One other thing I feel I should mention is that there is a bit of a glitch when it comes to editing the slow motion in your videos. See the video above as an example of what I’m talking about. When initiating a high frame rate recording, it’s almost as it the phone just isn’t quite ready to chew through that much data yet, and there’s a hiccup in the recording. If you read the performance part of this review, I think you’ll agree with me that this probably has less to do with hardware limitations and more to do with a bug in the software. One that I hope is remedied soon. One last thing interesting thing I’d like to point out is that when recording video is high fps, audio is not recorded, which seems a little strange to me.
This seems to not even bear repeating but I’ll run through it anyway. The Lumia 950 is running Windows 10 Mobile Build 10586. A lot of beta testing has happened to get the OS to this point. Many of you, including myself have been along for the ride. And I must say, Windows 10 Mobile really does feel like a finished OS at this point. I know some of you will disagree with me, and I’m not saying that everything about the OS is perfect. (The hideous little circle in the email tile for one thing). What I am saying is that this is a Windows 10 Mobile ready for primetime. It’s ready to be your daily driver and performs very well.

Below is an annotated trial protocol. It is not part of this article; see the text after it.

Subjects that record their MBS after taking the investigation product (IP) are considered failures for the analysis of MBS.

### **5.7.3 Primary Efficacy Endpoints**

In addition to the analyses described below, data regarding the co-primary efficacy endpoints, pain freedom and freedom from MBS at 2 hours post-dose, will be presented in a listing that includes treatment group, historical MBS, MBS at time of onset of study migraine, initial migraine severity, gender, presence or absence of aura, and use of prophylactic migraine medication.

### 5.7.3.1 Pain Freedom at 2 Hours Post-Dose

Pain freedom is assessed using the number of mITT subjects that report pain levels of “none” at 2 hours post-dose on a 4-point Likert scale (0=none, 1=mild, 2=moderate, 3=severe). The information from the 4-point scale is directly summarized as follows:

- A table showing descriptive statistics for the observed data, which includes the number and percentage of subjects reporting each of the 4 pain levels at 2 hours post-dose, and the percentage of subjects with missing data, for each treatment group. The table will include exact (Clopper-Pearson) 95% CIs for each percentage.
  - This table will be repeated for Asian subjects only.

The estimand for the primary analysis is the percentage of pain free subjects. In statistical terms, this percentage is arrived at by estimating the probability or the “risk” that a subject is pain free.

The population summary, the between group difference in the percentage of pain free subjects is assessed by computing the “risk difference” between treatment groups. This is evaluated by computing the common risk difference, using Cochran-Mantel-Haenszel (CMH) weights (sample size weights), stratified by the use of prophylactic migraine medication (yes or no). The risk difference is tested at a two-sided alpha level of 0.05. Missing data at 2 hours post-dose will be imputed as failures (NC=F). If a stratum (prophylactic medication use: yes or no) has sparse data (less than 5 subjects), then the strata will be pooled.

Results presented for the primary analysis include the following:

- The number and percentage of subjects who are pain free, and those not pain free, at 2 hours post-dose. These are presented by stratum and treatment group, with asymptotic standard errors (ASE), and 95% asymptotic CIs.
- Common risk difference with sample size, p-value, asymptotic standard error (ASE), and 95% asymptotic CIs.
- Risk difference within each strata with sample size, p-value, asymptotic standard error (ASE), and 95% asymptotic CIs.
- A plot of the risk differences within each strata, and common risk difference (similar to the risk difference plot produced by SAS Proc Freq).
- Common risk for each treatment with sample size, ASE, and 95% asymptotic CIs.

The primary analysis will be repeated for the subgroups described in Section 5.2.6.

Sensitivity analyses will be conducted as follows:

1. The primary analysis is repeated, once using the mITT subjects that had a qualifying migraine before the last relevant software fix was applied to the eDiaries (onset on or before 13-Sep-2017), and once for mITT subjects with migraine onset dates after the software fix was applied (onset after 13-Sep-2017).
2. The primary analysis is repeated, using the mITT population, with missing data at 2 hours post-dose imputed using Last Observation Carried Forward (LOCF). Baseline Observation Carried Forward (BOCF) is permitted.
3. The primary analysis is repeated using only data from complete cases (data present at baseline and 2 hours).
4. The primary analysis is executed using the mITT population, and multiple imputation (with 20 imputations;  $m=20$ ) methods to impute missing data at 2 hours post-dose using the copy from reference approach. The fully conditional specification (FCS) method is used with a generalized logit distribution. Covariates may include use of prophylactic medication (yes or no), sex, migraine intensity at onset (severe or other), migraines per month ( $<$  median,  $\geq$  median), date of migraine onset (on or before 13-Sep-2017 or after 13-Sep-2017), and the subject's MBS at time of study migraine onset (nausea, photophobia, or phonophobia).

But this review isn’t about Windows 10 Mobile, it’s about the 950, so I want to focus on features that up until this point hasn’t really been experienced by anyone. Windows Hello and Continuum.
Windows Hello is awesome
First off, Windows Hello. Long story short, it’s awesome. Setup only took a few minutes and was a simple walkthrough process. Now count me as one of the masses that’s less paranoid, but I’m not a person that puts in a PIN to unlock my device every time I pull it out of my pocket. Setting up a PIN was one of the requirements to initiate the Windows Hello setup. In function, this is meant as a backup should you fail to sign in with Windows Hello, which in my experience never seemed to be the fault of the device. It was all on me. Most often I didn’t hold my phone close enough to my face, but after a while of having Hello or a PIN required for every time I unlock my device, the distance, and gesture to unlock the device became second nature. In less than half a day, Hello was effective nearly 100% of the time. It’s a well thought out and implemented feature that I for one welcome in place of a traditional PIN.
Continuum is incredible, but needs more UWP apps.